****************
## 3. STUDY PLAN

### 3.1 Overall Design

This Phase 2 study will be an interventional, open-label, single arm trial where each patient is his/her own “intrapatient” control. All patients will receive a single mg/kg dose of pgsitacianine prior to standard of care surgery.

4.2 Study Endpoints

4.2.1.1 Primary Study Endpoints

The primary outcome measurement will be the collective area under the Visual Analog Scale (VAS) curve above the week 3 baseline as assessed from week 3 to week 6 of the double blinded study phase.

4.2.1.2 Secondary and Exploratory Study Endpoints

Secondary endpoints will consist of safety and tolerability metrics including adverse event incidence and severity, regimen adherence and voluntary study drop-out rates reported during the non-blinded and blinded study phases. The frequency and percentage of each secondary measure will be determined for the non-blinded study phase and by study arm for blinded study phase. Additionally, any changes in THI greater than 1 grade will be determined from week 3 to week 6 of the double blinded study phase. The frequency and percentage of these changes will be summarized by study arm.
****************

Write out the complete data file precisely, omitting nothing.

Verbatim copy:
## 3. STUDY PLAN

### 3.1 Overall Design

This Phase 2 study will be an interventional, open-label, single arm trial where each patient is his/her own “intrapatient” control. All patients will receive a single mg/kg dose of pgsitacianine prior to standard of care surgery.

4.2 Study Endpoints

4.2.1.1 Primary Study Endpoints

The primary outcome measurement will be the collective area under the Visual Analog Scale (VAS) curve above the week 3 baseline as assessed from week 3 to week 6 of the double blinded study phase.

4.2.1.2 Secondary and Exploratory Study Endpoints

Secondary endpoints will consist of safety and tolerability metrics including adverse event incidence and severity, regimen adherence and voluntary study drop-out rates reported during the non-blinded and blinded study phases. The frequency and percentage of each secondary measure will be determined for the non-blinded study phase and by study arm for blinded study phase. Additionally, any changes in THI greater than 1 grade will be determined from week 3 to week 6 of the double blinded study phase. The frequency and percentage of these changes will be summarized by study arm.